Wheelchair curling is enjoyed recreationally as well as competitively by athletes of varying ability levels and ages as it requires less physical exertion than most traditional sports.
It is not an aerobic activity, and all that is needed is the coordination to exert a measured pushing force, and a tolerance for the cold atmosphere it is played in. Wheelchair curling is played without sweepers which makes it well suited for a two-person game such as stick-curling.
Wheelchair curling is played with the same rocks and on the same ice as regular curling, though the rocks are thrown from a stationary wheelchair and there is no sweeping. Rocks may be thrown by hand while leaning over the side of the wheelchair, or pushed by a delivery stick. This is a pole with a bracket that fits over the rock handle, allowing the rock to be pushed while applying correct rotation.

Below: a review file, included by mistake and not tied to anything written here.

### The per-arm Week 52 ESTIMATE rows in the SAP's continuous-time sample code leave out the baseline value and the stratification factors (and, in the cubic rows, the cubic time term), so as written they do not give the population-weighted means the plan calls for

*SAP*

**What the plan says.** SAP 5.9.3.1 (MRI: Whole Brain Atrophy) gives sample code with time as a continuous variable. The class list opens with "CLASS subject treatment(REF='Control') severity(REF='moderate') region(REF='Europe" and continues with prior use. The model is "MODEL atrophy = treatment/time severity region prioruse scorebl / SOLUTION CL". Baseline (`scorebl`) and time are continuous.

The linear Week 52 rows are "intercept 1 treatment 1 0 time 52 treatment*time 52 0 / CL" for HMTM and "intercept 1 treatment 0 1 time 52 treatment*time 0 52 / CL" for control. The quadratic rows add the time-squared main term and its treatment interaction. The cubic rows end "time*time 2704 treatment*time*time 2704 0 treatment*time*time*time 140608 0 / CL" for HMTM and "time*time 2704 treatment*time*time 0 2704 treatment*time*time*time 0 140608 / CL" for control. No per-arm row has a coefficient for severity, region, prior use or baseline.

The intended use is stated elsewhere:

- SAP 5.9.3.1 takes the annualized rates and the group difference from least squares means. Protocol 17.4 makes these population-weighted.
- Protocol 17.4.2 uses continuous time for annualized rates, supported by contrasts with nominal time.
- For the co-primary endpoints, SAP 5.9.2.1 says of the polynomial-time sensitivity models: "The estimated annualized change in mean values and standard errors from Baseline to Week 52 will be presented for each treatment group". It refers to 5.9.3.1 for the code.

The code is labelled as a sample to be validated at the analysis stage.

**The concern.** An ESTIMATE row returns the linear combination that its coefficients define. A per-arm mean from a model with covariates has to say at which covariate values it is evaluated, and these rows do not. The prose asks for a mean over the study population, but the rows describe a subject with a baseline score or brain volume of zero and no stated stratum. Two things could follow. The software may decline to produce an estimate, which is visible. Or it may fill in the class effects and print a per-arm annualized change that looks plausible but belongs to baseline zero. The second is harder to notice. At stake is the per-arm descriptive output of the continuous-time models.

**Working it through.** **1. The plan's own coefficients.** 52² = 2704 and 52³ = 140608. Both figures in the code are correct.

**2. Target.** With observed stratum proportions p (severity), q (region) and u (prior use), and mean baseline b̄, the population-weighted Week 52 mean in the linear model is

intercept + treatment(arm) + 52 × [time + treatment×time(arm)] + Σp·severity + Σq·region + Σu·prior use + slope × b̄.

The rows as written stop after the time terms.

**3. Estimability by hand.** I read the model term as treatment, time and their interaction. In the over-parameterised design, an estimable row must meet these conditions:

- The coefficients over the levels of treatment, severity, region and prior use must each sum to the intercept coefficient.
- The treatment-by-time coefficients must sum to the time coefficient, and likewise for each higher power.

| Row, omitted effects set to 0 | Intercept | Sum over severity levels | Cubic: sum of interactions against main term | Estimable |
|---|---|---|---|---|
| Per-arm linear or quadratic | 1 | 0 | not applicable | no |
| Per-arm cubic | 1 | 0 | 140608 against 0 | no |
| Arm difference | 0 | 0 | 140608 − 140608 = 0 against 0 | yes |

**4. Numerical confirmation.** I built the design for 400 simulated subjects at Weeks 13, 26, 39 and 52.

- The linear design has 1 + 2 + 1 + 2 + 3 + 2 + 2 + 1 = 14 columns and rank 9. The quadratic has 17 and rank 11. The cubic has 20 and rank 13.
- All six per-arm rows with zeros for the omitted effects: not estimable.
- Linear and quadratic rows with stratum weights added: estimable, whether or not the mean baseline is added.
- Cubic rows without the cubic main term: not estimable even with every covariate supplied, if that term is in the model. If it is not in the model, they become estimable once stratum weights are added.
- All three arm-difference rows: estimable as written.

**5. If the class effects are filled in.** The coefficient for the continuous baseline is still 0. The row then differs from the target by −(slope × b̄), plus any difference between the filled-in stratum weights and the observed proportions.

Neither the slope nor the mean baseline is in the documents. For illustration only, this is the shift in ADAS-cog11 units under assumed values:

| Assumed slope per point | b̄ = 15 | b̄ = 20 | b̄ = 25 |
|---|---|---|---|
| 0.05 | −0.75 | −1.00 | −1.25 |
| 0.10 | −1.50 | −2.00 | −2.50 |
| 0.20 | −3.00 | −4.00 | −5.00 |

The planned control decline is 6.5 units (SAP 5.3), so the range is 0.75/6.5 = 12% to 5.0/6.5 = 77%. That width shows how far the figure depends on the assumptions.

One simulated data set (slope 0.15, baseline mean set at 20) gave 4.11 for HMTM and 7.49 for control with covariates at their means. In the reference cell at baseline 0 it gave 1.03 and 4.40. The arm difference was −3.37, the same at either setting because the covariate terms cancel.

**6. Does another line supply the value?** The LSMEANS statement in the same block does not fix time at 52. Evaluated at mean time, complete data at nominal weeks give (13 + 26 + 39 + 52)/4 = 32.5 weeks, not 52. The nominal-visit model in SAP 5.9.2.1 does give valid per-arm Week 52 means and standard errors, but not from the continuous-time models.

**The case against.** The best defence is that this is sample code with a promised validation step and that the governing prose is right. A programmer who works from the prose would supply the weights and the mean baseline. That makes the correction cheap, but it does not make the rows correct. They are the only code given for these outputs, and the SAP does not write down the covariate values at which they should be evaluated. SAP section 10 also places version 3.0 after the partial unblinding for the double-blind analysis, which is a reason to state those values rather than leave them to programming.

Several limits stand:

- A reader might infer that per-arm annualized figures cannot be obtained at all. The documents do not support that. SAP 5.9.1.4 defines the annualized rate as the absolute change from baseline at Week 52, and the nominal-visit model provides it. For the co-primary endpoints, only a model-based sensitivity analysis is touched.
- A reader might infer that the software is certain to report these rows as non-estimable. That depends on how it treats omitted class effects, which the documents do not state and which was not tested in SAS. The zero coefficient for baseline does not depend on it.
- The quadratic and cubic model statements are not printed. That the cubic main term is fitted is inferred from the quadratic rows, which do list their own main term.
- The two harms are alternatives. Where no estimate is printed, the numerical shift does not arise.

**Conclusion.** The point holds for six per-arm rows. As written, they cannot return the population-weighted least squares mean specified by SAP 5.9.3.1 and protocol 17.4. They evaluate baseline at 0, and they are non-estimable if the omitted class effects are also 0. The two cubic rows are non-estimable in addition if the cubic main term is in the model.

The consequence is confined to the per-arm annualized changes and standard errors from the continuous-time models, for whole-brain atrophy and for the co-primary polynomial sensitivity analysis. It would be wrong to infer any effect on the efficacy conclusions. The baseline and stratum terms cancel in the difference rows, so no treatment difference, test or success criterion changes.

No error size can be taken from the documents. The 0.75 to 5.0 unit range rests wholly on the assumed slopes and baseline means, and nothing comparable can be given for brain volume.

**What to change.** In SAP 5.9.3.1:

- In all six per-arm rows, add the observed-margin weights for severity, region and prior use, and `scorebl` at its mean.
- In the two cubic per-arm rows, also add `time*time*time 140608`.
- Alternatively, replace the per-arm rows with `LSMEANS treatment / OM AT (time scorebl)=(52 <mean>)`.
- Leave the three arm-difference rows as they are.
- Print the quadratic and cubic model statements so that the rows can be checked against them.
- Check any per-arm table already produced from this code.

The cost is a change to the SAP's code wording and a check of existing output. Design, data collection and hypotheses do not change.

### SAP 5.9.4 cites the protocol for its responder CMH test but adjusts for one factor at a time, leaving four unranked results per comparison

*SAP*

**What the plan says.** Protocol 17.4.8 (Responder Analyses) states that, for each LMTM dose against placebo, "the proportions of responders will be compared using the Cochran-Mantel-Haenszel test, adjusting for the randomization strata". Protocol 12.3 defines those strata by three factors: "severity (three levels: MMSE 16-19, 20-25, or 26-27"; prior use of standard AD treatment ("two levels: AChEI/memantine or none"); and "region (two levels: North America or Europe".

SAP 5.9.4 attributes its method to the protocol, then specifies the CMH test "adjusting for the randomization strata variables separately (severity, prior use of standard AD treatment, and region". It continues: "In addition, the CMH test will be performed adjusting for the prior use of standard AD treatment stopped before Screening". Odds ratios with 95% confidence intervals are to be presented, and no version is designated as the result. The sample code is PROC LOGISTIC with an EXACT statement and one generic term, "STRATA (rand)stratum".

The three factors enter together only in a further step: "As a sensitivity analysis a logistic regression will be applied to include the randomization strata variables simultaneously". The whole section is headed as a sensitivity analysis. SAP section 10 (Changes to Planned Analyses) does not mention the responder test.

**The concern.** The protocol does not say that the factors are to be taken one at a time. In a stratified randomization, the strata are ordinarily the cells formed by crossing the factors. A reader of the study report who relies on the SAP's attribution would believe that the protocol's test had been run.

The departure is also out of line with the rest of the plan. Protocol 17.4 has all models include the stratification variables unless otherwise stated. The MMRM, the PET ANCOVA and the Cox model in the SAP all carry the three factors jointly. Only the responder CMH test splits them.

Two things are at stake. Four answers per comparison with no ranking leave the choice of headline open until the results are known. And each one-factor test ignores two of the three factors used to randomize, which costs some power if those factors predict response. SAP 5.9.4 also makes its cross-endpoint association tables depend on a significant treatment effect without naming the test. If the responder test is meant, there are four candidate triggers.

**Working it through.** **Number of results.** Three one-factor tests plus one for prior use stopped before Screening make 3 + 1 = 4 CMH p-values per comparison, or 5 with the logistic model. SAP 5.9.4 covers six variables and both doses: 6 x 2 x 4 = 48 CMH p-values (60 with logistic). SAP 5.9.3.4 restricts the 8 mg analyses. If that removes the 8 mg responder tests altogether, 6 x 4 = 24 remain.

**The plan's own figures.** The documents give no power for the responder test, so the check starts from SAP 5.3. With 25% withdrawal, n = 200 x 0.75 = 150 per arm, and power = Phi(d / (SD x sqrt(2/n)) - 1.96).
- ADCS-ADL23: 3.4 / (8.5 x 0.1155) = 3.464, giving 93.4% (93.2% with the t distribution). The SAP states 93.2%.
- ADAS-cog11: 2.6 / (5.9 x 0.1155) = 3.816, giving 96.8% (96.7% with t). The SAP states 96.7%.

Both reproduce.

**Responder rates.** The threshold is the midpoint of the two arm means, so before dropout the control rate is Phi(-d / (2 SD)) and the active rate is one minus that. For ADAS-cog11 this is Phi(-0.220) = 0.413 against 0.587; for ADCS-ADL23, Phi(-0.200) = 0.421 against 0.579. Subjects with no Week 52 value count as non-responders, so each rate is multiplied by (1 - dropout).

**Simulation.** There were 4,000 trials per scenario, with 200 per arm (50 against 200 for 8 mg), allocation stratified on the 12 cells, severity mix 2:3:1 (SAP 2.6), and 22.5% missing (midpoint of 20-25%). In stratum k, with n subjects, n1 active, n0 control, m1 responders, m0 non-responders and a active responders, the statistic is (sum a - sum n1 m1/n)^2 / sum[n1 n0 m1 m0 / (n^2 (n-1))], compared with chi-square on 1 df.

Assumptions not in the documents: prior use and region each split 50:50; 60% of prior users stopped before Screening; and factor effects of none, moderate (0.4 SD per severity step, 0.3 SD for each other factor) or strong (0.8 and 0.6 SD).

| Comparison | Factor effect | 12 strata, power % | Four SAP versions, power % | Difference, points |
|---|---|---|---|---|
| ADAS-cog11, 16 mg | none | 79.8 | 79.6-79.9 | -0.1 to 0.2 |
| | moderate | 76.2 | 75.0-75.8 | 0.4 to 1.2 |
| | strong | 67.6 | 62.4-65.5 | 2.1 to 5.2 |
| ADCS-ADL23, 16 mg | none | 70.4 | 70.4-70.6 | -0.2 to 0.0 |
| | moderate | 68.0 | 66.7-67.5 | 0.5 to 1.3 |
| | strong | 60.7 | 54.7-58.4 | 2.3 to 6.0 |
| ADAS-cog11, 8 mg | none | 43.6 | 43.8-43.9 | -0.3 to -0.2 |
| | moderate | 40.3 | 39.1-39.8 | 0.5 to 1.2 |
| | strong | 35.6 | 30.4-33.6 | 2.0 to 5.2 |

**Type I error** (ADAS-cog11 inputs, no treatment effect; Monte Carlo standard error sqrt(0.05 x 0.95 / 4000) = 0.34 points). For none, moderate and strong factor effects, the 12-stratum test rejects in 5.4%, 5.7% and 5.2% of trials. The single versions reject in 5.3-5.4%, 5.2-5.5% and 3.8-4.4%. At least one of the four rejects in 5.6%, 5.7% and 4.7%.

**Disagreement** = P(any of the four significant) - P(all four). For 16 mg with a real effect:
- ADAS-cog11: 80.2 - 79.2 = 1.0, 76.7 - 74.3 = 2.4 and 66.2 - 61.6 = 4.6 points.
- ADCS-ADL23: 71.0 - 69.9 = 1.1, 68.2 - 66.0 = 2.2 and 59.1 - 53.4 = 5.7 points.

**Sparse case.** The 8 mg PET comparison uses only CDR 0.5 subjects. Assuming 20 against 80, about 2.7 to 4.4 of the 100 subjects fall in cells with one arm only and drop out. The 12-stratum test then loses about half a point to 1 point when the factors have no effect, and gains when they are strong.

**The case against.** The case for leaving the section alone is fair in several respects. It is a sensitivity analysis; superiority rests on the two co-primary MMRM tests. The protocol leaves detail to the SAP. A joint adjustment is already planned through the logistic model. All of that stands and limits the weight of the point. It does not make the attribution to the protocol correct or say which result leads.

Stones delivered between the house and the near hogline must be placed within 18 inches either side of the centre line and must be released prior to reaching the near hogline.